Invest in Britain Bureau now boasts that the UK 'leads the way in Europe 
in ensuring that regulations and other measures affecting the development 
of biotechnology take full account of the concerns of business.'
Business concerns are also heeded elsewhere. Last summer, a part-time 
employee of Monsanto's called Bill Clinton telephoned Tony Blair to 
insist 
that nothing be done to restrict the biotech sector's expansion in 
Britain. Monsanto was one of the largest donors of 'soft dollars' to 
Bill's 1996 presidential campaign.
It was these considerations which underlay Tony Blair's statement to the 
Commons last week. He told the House that imposing a moratorium on 
engineered crops would increase rather than decrease public concern. What 
he meant, of course, was that it would be bad for the image of the 
biotechnology companies.
The Government contends that genetically engineered crops will help both 
to feed the world and save the environment. But the world already 
produces 
50 per cent more food than it needs. People go hungry not because there 
is 
too little food but because food and the land on which it grows are 
concentrated in the hands of the rich and powerful.
The biggest threat to future supplies is the environmental destruction 
caused by large-scale agro-industry: precisely the type of farming 
facilitated by genetic engineering. The corporate control of the food 
chain that modification allows will ensure that even less of the world's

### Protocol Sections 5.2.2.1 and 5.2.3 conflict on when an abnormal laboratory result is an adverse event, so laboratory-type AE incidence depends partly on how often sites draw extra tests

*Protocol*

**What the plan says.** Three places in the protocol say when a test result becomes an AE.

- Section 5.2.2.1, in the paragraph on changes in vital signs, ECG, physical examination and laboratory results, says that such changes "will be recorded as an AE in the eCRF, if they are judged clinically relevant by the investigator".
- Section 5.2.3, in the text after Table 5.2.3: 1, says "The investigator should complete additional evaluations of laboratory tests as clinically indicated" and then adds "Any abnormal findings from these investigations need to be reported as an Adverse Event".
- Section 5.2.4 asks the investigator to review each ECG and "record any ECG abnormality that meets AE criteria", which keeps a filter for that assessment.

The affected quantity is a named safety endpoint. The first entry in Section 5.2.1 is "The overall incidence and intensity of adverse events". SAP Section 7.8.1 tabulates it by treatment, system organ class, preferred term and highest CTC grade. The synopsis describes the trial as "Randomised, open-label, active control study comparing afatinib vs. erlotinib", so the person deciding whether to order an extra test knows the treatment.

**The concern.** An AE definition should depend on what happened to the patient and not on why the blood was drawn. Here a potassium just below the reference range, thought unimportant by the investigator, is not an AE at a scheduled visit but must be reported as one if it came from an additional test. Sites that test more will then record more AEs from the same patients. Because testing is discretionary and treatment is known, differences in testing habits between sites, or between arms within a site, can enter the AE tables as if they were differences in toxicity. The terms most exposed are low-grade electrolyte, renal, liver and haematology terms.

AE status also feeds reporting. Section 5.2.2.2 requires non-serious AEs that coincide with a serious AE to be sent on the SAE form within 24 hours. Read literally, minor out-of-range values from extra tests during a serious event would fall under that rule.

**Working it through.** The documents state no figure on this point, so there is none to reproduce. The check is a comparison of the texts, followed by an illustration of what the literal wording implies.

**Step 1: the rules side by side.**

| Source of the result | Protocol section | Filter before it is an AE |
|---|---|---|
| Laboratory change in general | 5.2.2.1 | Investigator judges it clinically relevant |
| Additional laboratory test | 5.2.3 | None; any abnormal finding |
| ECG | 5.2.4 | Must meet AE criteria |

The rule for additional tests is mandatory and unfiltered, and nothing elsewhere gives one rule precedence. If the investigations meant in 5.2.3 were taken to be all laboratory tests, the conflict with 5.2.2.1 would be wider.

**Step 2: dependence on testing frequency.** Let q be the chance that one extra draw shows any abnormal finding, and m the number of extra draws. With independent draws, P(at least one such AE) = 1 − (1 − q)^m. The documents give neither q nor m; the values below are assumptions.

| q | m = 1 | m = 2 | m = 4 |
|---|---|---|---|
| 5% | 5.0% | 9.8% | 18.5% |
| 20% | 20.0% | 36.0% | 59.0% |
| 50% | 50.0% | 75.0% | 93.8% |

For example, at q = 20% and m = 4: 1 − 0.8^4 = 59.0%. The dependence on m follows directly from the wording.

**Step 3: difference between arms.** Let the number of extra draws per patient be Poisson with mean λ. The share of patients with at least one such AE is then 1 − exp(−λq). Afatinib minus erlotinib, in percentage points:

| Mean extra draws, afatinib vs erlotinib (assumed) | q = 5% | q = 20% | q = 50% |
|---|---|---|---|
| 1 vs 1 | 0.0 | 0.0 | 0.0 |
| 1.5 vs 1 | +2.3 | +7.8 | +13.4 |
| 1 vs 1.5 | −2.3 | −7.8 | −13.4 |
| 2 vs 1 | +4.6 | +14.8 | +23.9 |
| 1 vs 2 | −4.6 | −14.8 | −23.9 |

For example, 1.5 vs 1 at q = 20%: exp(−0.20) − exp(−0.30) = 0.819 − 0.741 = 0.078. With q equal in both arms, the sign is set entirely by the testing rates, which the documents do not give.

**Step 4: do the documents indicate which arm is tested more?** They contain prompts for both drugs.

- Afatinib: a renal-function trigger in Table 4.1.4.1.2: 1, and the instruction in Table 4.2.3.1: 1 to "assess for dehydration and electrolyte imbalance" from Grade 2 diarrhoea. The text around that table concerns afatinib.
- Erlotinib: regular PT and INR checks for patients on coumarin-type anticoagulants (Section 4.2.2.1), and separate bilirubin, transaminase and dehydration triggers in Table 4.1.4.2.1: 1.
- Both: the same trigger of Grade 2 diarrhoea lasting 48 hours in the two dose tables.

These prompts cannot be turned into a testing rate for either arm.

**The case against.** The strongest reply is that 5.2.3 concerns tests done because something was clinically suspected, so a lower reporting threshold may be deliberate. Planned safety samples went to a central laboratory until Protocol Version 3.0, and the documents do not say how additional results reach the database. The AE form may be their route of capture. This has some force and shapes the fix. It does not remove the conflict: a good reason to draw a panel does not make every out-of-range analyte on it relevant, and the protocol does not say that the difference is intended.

food reaches those who need it most. We are Dr Cunningham's guinea pigs, 
the subjects of a vast global experiment from which no good can come.
When Dr Pusztai told the truth, he was sacked from the government-funded 
institute for which he worked. Its director, Philip James, had given him 
permission to speak to a television crew about his research. When the 
programme was broadcast, Professor James supported him. A day later, he 
sacked him and made him sign a gagging order. The 22 eminent scientists 
who wrote a statement of support for Dr Pusztai this week are among 
thousands who would like to know why Professor James changed his mind.
The row over genetic engineering has long been portrayed as a dispute 
between environmentalists and scientists. But many of the most persuasive 
and cogent critics of this technology are themselves gene scientists, 
some 
among the foremost in their fields.
The environment cannot sustain genetically engineered crops. Science 
mistrusts them. The public doesn't want them. Isn't it time the 
Government 
stopped forcing us to eat them, and fed us, instead, with the truth?
We are Dr Cunningham's guinea pigs, subjects of an unwanted, vast global 
experiment

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-| Hartmut Meyer
-| Co-ordinator
-| GENET
-| The European NGO Network on Genetic Engineering
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-| D - 37083 Goettingen
-| Germany
-| 
-| phone: #49-551-7700027